Helichrysum aureonitens

Sch.Bip.

Family : Asteraceae (daisy family)
Common names : golden everlasting (Eng.); goue sewejaartjie (Afr.); toane-ntja, toane-poli (S. Sotho); impepho-emphlope, indondokozane, inkondlwane (Xhosa)

In Flower

The silvery-white leaves of Helichrysum aureonitens contrast well with green plants and create a sense of coolness in a garden. The golden flowers are also a bonus.

Description
This perennial Helichrysum has many slender, erect, stems, about 300 mm high, arising from a creeping rootstock. The stems and leaves are pale grey because they are covered in white woolly hairs that grow flatly appressed to the surface. The leaves are narrowly oblong to oblong-spathulate, with margins flat or a little revolute (rolled to the underside of the leaf). Each leaf has a tiny, hard, hairless tip.

Leaves

Globose flower heads are borne in terminal, compact clusters. The bracts around each head and all the tiny flowers therein are bright yellow, often tinged with brown. Flowering time is from September to February. The fruits are one-seeded and each bears a number of fine bristles.

Flowers

Conservation status
The conservation status of Helichrysum aureonitens is of little concern, as it is very common.

 Distribution and habitat
Helichrysum aureonitens is widespread in grassland from Limpopo, North-West, Gauteng, and Mpumalanga in the north, then south through Swaziland, eastern Free State, Kwazulu-Natal and western Lesotho, to Eastern Cape, as far as King William's Town. Hence it is found in the summer rainfall part of South Africa. It grows in full sun in moist to well-drained places, in sandy loam soils.

Derivation of name and historical aspects
About 240 species of Helichrysum are indigenous to South Africa. The name Helichrysum is derived from the Greek words helios, sun, and chrysos, gold, as there are many species with yellow flower heads. In Latin aureonitens means gold and shiny.

Ecology
It looks from dried specimens, as though new shoots are formed regularly, or perhaps after fire. The tiny seeds are probably blown or washed away from the parent. This species of Helichrysum acts as a good soil binder.

Uses and cultural aspects
Many Helichrysum species are used in traditional medicine. H. aureonitens is used 'to invoke the goodwill of ancestors, and by diviners to induce trances' (Pooley 1998). It is also used as a remedy for bed-wetting in children and for treating a wide range of infections. In rural areas it is used to kindle fires by friction. It can be used to keep red mites away.

Helichrysum aureonitens

Growing Helichrysum aureonitens

Helichrysum aureonitens is not usually cultivated, but it has good potential as its golden flowers and silvery-white foliage are very attractive, although small. Dividing large clumps may be a successful method of propagation. Seeds are usually difficult to grow as they need to be stimulated by fire to germinate. Treatment with smoke essence may be effective. A well-drained sandy soil, with plenty of compost would probably be a suitable growth medium with moderate water. This plant would look good if planted with other yellow-flowered plants such as Bulbine frutescens or Senecio tanacetopsis. If mixed colours are preferred, plant this Helichrysum next to Scabiosa africana with mauve flowers, or place it behind dark pink Pelargonium reniforme subsp. reniforme. The leaves of the last plant are greenish grey and it would make an interesting partner, even when not in flower.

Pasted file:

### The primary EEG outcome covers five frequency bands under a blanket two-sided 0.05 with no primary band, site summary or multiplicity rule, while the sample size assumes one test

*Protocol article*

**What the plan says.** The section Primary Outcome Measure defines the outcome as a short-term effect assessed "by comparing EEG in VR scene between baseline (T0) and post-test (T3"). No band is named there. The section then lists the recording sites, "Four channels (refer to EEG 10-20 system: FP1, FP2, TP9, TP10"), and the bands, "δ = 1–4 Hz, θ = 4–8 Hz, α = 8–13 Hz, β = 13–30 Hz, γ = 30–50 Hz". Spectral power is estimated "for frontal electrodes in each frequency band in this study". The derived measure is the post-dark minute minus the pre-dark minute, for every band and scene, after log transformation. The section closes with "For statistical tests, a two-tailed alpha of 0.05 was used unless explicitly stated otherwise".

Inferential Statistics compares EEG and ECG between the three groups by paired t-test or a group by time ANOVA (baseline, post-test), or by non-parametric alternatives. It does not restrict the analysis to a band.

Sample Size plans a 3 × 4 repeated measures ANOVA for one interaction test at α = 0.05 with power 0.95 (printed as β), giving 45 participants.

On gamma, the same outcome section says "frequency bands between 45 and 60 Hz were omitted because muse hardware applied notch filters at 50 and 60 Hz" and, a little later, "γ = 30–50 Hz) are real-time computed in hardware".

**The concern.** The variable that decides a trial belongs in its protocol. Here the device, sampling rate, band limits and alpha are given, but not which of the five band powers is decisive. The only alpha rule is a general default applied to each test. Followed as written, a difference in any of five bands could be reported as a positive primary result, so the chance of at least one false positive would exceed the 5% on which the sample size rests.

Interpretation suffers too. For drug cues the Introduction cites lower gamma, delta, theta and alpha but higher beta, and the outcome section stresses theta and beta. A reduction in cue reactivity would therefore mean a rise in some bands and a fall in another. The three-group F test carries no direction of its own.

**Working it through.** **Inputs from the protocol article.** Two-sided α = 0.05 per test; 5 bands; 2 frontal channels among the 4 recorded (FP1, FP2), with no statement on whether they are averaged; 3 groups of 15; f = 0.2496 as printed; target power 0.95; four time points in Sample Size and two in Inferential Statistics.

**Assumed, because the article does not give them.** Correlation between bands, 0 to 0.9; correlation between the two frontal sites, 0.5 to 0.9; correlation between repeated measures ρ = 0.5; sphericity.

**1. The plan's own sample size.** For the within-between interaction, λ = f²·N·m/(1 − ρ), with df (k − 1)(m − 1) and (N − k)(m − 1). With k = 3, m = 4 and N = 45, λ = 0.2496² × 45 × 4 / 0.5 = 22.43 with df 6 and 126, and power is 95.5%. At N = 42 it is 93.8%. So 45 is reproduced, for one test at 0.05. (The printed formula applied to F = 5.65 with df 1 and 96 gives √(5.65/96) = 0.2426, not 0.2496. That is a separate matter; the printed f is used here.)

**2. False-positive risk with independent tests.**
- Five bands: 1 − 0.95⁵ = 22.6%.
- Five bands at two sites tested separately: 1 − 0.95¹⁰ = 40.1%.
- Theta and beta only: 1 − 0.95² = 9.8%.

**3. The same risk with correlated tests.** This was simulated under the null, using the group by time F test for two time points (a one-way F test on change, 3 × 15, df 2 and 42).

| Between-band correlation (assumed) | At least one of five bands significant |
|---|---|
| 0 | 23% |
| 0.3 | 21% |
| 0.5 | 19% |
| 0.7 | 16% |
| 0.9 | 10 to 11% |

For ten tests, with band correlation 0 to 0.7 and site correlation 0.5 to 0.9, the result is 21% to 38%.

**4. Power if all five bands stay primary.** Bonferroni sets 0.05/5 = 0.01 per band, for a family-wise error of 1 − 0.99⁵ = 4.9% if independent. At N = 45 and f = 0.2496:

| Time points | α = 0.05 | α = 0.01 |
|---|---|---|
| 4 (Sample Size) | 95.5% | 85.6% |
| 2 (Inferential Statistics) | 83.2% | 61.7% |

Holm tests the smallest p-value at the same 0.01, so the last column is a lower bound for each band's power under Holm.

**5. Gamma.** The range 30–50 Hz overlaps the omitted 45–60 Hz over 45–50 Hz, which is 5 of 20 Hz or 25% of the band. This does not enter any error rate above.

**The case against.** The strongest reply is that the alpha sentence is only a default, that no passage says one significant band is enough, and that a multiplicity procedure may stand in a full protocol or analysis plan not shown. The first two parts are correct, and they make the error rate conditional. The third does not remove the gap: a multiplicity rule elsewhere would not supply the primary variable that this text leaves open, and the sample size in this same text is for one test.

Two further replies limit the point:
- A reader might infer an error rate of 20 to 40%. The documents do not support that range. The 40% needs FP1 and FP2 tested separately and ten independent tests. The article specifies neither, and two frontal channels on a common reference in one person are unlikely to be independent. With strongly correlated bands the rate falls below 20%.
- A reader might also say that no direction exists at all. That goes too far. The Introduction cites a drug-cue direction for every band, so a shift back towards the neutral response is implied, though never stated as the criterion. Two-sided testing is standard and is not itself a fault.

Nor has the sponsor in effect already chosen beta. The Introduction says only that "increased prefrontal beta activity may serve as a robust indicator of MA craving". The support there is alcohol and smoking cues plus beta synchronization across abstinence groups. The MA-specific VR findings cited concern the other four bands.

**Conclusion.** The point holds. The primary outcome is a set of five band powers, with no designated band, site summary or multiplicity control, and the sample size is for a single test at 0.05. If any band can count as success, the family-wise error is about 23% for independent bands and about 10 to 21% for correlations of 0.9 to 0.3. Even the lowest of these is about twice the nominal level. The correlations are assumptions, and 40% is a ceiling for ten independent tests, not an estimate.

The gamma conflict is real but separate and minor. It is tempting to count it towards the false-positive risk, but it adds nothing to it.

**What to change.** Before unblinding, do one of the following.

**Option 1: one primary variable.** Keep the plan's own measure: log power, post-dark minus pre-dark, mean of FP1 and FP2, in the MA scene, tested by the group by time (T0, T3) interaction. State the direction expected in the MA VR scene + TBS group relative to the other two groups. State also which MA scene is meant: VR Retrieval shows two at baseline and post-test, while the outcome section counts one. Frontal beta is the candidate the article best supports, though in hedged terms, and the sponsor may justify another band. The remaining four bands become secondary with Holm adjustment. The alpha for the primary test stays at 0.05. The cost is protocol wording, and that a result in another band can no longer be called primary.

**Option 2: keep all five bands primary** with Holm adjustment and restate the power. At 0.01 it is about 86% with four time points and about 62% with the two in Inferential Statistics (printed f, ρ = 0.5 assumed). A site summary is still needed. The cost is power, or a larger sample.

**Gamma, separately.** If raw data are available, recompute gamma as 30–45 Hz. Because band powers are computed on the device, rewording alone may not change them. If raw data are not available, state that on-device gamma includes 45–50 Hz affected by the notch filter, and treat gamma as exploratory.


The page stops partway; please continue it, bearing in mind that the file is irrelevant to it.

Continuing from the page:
References and further reading
  • Afolayan, A.J., Meyer, J.J.M. & Leeuwner, D.V. 1997. Germination in Helichrysum aureonitens (Asteraceae): effects of temperature, light gibberellic acid, scarification and smoke extract. South African Journal of Botany 63: 22.
  • Fabian, A. & Germishuizen, G. 1997. Wild flowers of northern South Africa. Fernwood Press, Vlaeberg, Cape Town.
  • Hilliard, O.M. 1983. Flora of southern Africa, vol. 33, part 7: Inuleae, fascicle 2: Gnaphaliinae (first part).
  • Joffe, P. 1993. The gardener's guide to South African plants. Tafelberg, Cape Town.
  • Pooley, E. 1998. A field guide to flowers of Kwazulu-Natal and the Eastern Region. Natal Flora Publications Trust, Durban.
  • Pooley, E. 2003. Mountain flowers. Field guide to the flora of the Drakensberg and Lesotho. Natal Flora Publications Trust, Durban.
  • Watt, J.M. & Breyer-Brandwijk, M.G. 1962. The medicinal and poisonous plants of southern and eastern Africa, edn 2. Livingston, Edinburgh and London.

 

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National Herbarium, Pretoria
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This page forms part of the South African National Biodiversity Institute's plant information website www.plantzafrica.com.


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